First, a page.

1995 – Mirrorball – Neil Young

1995 - Mirrorball

There is only so much “Diddley Diddley” music you can stand. The Rogues have never really been a true Irish band, a folk band or a Country-Rock band, having always maintained that we are a punk band in the true spirit of the word; we don’t care what we play or how we play it, if it’s a good song, we’ll do it, whatever the genre and whoever the audience is. Irish diddley stuff at a bike rally? Rock music at a wedding? Yep, we’ll do it.

However, I was spending a lot of time playing banjo or mandolin-led music and it was perhaps in response to this that I bought Neil Young’s latest album. Now, he’s never been a laugh-a-minute kind of bloke noted for his lighthearted approach to song writing, but “Mirrorball” is a particularly weighty record full of heavy riffs and intense themes. Using Pearl Jam as the backing band, it has some great tunes on it and features Young’s distinctive, chiming guitar sound, but it’s not what you’d want to listen to on a Summer’s day driving through the countryside. It opens with “Song X” a dense, grungy sea shanty that sets the tone for the duration. On “I’m The Ocean” Young declares that, ‘people my age, they don’t do the things I do’ which is exactly what makes him such an exciting, curmudgeonly old sod who never does what people expect him to do. And which is why The Rogues have never really fitted into any musical pigeonhole. Where we differ in attitude is that on “Mirrorball” none of the proper songs are under four minutes long and many are a good deal longer, whereas we’ve always tried to get them over and done with in under two minutes. That’s what you get for having seen the Ramones I guess.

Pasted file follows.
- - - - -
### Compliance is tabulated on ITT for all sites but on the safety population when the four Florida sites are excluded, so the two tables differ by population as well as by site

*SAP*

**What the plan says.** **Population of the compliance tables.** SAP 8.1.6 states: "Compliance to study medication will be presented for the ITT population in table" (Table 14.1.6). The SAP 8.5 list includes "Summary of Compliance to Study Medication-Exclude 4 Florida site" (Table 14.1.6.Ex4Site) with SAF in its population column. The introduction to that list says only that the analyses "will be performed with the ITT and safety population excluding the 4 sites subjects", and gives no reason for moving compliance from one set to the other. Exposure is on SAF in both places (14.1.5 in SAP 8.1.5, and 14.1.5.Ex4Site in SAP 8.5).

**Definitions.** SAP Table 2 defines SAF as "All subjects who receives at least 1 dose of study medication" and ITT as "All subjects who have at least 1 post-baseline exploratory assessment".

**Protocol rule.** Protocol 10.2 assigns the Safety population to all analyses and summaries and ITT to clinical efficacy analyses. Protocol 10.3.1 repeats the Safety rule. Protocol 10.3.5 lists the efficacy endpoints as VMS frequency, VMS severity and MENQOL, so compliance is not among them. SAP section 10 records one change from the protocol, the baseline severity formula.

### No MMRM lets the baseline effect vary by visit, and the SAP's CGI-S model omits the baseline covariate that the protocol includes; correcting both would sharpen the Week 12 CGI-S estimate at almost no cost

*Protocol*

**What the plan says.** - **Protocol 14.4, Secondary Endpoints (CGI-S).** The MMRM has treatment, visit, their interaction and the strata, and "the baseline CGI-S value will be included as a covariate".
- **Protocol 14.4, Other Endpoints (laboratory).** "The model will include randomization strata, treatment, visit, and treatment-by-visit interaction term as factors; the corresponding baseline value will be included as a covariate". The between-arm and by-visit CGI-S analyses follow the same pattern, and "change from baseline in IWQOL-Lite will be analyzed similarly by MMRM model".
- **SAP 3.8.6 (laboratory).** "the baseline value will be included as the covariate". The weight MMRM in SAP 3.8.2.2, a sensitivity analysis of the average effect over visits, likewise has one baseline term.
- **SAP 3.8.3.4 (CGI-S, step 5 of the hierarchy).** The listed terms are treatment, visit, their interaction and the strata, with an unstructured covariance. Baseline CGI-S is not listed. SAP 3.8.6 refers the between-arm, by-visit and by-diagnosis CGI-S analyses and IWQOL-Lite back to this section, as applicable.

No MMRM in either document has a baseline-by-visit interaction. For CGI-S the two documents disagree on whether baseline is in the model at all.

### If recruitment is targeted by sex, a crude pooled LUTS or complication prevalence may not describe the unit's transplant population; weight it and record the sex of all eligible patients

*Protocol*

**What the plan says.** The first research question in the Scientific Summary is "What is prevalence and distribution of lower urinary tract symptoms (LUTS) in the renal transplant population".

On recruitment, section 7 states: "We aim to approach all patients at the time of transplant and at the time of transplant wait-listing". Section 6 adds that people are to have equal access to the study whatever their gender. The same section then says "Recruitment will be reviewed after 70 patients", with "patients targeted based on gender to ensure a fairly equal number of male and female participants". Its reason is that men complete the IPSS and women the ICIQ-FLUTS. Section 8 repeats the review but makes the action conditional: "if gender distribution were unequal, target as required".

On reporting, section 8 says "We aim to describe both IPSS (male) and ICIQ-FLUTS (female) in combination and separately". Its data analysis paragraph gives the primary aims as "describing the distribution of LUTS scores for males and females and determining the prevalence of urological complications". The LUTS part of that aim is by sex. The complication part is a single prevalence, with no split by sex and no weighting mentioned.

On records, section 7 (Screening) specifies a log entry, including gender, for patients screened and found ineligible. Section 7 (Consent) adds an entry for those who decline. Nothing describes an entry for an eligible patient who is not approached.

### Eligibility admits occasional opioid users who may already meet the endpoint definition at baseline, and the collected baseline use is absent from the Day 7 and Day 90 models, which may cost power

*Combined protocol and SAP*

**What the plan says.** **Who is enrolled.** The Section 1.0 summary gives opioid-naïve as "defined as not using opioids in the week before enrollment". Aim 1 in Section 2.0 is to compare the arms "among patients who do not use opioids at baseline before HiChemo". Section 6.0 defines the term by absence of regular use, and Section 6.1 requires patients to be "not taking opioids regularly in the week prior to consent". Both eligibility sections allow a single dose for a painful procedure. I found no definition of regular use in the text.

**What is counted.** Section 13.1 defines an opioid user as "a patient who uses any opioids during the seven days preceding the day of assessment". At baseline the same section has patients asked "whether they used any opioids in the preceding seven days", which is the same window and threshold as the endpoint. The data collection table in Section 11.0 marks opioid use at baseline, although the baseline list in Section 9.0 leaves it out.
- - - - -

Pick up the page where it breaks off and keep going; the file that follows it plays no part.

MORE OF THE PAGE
I decided that seeing as how I’d been singing about Ireland every week for a couple of years, it was time to go and experience the real thing. Which was why, in the summer, a fairly newly pregnant (phew) Wendy and I flew on a Fokker 50 (the pilot separated from the passengers by a drawn curtain) and hired a car to travel around Southern Ireland to visit as many places in the songs as possible. We picked the car up in Dublin (home of Molly Malone) driving through Mullingar (“Rocky Road To Dublin”) to stay in Galway (“Galway Races” etc) for two nights. There, we went to a few pubs, one where we saw a few blokes, surrounded by Spanish tourists, playing traditional music but looking totally bored and really just going through the motions. In the hotel bar that night we watched a Country & Western band. Next day we went out to the Connemara National Park (“Hills Of Connemara”) which was truly beautiful. From there we took a very circuitous route through Athenry (the fields were particularly low-lying) onto Limerick (where there was an old lady) to Tipperary (it was a long way) before ending up in Cork (near the ‘sweet Cobh’ mentioned in “The Irish Rover”) for the night. We saw a band in the hotel bar – playing Country & Western. After a couple of nights there, we passed through Waterford, up to see “The Curragh Of Kildare” (a racecourse) called in to the Newgrange monuments on the River Boyne before going back into Dublin for a couple of nights. On one of the nights we’d been invited to a wedding by Louise and Carl, two regular Rogues fans. We knew nobody apart from the couple but were absolutely welcomed with open arms by everyone there, all asking me to sing them a few songs. I declined. It didn’t feel right that a lad from Sheffield should sing Irish songs to a load of Irish people living in Ireland. Next day, on an early morning stroll around Dublin, we stumbled across a film crew shooting scenes for a forthcoming film about Michael Collins starring Liam Neeson. At least I now knew what I was singing about but as for the music? Well, there’s only so much Country & Western you can stand!

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